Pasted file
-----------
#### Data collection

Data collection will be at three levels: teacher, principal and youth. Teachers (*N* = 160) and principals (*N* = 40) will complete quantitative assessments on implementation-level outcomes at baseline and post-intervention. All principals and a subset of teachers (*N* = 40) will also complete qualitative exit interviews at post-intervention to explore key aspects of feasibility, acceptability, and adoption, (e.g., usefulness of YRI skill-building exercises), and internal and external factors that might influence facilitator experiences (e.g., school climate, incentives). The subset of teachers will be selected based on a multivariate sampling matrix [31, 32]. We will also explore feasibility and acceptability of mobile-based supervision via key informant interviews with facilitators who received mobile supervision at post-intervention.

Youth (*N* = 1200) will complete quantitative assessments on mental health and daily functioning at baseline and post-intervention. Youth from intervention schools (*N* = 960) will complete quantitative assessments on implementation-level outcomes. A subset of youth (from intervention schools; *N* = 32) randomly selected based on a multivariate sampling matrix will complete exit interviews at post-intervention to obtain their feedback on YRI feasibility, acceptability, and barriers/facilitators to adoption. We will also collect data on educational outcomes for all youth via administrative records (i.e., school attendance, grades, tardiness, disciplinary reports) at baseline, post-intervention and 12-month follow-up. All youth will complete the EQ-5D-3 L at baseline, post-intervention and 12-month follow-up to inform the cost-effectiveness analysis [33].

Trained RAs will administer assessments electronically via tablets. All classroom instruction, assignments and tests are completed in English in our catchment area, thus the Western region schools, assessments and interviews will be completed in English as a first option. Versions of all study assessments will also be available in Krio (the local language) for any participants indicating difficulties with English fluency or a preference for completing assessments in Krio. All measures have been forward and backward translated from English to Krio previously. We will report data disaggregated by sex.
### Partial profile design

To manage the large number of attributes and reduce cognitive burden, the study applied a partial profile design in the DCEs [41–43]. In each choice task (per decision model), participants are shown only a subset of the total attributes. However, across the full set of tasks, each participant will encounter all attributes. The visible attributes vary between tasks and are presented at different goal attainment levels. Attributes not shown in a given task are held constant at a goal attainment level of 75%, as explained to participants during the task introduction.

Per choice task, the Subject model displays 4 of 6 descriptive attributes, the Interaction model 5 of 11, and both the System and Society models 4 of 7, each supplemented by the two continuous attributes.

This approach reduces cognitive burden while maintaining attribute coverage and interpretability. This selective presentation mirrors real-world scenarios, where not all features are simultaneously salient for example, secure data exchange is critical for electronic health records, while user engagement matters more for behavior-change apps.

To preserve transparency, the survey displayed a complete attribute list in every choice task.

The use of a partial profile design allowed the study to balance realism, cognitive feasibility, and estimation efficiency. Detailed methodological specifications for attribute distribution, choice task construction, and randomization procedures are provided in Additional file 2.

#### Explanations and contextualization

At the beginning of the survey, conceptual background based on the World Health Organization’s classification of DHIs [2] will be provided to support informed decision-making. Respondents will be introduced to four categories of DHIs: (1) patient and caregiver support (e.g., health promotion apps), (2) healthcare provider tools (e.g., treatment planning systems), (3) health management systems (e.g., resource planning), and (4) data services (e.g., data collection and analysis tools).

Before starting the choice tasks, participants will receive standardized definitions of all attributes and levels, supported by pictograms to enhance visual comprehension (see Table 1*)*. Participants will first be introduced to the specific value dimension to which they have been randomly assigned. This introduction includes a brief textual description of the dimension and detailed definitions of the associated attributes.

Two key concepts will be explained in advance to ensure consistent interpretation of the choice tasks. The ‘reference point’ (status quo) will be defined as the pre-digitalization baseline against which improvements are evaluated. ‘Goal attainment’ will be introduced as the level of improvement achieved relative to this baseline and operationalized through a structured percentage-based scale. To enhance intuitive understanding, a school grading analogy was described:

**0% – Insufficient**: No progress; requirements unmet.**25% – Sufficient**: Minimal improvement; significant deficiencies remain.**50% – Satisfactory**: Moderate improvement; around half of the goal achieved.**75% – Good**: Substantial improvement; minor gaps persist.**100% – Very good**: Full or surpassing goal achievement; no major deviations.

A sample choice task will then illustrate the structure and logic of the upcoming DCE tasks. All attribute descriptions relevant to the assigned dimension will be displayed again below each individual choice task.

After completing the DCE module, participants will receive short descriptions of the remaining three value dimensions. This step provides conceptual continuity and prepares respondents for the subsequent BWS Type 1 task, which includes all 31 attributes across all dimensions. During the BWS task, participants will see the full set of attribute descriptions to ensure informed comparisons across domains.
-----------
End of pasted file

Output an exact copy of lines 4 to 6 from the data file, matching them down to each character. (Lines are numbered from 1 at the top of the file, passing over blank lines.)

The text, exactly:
Trained RAs will administer assessments electronically via tablets. All classroom instruction, assignments and tests are completed in English in our catchment area, thus the Western region schools, assessments and interviews will be completed in English as a first option. Versions of all study assessments will also be available in Krio (the local language) for any participants indicating difficulties with English fluency or a preference for completing assessments in Krio. All measures have been forward and backward translated from English to Krio previously. We will report data disaggregated by sex.
### Partial profile design

To manage the large number of attributes and reduce cognitive burden, the study applied a partial profile design in the DCEs [41–43]. In each choice task (per decision model), participants are shown only a subset of the total attributes. However, across the full set of tasks, each participant will encounter all attributes. The visible attributes vary between tasks and are presented at different goal attainment levels. Attributes not shown in a given task are held constant at a goal attainment level of 75%, as explained to participants during the task introduction.